Click here to listen with your default audio player!


You can purchase Richard's book by clicking on the graphic of his book below.

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What's in your headphones? We all know how important exercise is to any diabetic, however, the music you exercise to is also just as important too! Music can make the difference between a 3 minute workout, and a 30 minute workout. Personally, I am an oldies guy, and my musical tastes are pretty eclectic and diverse. The above playlist consist of music I am listening to on my Anddroid when I exercise or power-walk. As my mood changes, so shall the playlist.
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SinceWhat sort of changes have you made since your diagnosis? How long did it take for you to get used to your new regimen? You know, we should know by now there is no such thing as a “diabetic diet”; however, I guess in some ways knowing this can make a newly diagnosed person even more confused, in terms of trying to figure out what to eat once they’ve learned he/she is diabetic.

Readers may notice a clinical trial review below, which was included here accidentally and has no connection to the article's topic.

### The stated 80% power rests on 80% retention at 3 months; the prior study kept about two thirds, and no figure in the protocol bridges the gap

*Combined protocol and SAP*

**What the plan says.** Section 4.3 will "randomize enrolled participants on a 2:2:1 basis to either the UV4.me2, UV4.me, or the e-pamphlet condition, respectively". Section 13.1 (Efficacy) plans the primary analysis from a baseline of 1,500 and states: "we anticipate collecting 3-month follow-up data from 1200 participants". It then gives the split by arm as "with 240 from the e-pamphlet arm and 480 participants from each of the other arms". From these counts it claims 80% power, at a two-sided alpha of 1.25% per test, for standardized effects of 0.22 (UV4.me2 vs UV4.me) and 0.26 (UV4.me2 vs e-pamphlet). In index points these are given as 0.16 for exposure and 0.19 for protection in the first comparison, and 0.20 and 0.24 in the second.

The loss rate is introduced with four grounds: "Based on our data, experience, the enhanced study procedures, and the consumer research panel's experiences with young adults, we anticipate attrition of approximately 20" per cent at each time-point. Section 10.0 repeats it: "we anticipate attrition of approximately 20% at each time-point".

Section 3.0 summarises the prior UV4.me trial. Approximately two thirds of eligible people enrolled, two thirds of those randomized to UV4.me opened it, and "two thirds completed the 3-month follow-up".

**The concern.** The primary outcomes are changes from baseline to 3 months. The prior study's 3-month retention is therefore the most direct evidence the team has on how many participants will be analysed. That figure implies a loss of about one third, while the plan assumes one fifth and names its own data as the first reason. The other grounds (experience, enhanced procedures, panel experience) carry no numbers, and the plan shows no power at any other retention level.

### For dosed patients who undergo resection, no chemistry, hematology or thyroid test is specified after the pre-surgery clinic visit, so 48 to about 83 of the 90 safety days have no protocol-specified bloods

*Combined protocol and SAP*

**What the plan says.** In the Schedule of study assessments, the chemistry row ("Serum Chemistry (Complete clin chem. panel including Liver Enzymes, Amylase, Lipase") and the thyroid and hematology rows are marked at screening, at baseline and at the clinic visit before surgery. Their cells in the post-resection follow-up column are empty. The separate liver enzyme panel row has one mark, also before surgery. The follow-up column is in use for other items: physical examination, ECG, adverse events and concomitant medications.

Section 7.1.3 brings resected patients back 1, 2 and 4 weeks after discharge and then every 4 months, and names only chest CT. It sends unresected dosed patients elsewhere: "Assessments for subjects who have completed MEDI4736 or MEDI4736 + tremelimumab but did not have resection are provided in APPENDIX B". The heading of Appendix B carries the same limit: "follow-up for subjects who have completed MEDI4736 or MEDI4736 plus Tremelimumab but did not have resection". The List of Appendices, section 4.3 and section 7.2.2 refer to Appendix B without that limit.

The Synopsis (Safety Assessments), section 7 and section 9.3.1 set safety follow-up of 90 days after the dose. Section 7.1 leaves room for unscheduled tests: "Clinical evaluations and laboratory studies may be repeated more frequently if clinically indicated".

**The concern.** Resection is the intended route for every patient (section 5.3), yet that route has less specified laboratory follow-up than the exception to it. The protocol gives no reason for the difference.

Right off the bat, without knowing any technicalities about the contents of food & it’s relationship to diabetes, we know that eating less, portion control, in addition to staying active has always been the key. Regardless as to what type of diabetes you have; or what triggered your diabetes. Whether you are Black, White, Jewish, Asian, etc, not one sole on this planet has genetic immunity to diabetes. Which reminds me (before diabetes became an epidemic), I’ve actually met an individual years ago, who actually said to me “We Jewish people don’t get diabetes because we eat kosher”. Well, I just rolled my eyes. LOL. I can assure you, not only do Jewish diabetics exist (both type 1 & 2), but I’ve had the pleasure of meeting a couple of Orthodox Jews who are diabetic. If your not out here socializing in the diabetic communities you’d never see this.